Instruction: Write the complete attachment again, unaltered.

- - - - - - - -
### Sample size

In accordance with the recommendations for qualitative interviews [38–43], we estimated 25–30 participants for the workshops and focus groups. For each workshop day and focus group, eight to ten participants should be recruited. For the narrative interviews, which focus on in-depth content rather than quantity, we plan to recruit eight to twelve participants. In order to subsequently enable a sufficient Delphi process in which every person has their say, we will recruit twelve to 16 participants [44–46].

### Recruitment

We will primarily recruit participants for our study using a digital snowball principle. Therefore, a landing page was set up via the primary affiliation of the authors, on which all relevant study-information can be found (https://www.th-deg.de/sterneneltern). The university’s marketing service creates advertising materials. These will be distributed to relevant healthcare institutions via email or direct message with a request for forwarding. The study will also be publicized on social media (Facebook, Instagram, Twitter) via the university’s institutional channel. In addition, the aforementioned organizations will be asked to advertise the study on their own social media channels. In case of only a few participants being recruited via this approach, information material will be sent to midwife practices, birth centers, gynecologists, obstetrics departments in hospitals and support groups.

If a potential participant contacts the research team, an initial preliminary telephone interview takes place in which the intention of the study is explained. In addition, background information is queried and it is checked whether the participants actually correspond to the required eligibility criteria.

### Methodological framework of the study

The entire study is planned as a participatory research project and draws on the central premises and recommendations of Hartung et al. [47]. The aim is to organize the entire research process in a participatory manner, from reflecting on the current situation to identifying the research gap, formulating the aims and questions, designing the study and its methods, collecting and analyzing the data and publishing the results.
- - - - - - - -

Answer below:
### Sample size

In accordance with the recommendations for qualitative interviews [38–43], we estimated 25–30 participants for the workshops and focus groups. For each workshop day and focus group, eight to ten participants should be recruited. For the narrative interviews, which focus on in-depth content rather than quantity, we plan to recruit eight to twelve participants. In order to subsequently enable a sufficient Delphi process in which every person has their say, we will recruit twelve to 16 participants [44–46].

### Recruitment

We will primarily recruit participants for our study using a digital snowball principle. Therefore, a landing page was set up via the primary affiliation of the authors, on which all relevant study-information can be found (https://www.th-deg.de/sterneneltern). The university’s marketing service creates advertising materials. These will be distributed to relevant healthcare institutions via email or direct message with a request for forwarding. The study will also be publicized on social media (Facebook, Instagram, Twitter) via the university’s institutional channel. In addition, the aforementioned organizations will be asked to advertise the study on their own social media channels. In case of only a few participants being recruited via this approach, information material will be sent to midwife practices, birth centers, gynecologists, obstetrics departments in hospitals and support groups.

If a potential participant contacts the research team, an initial preliminary telephone interview takes place in which the intention of the study is explained. In addition, background information is queried and it is checked whether the participants actually correspond to the required eligibility criteria.

### Methodological framework of the study

The entire study is planned as a participatory research project and draws on the central premises and recommendations of Hartung et al. [47]. The aim is to organize the entire research process in a participatory manner, from reflecting on the current situation to identifying the research gap, formulating the aims and questions, designing the study and its methods, collecting and analyzing the data and publishing the results.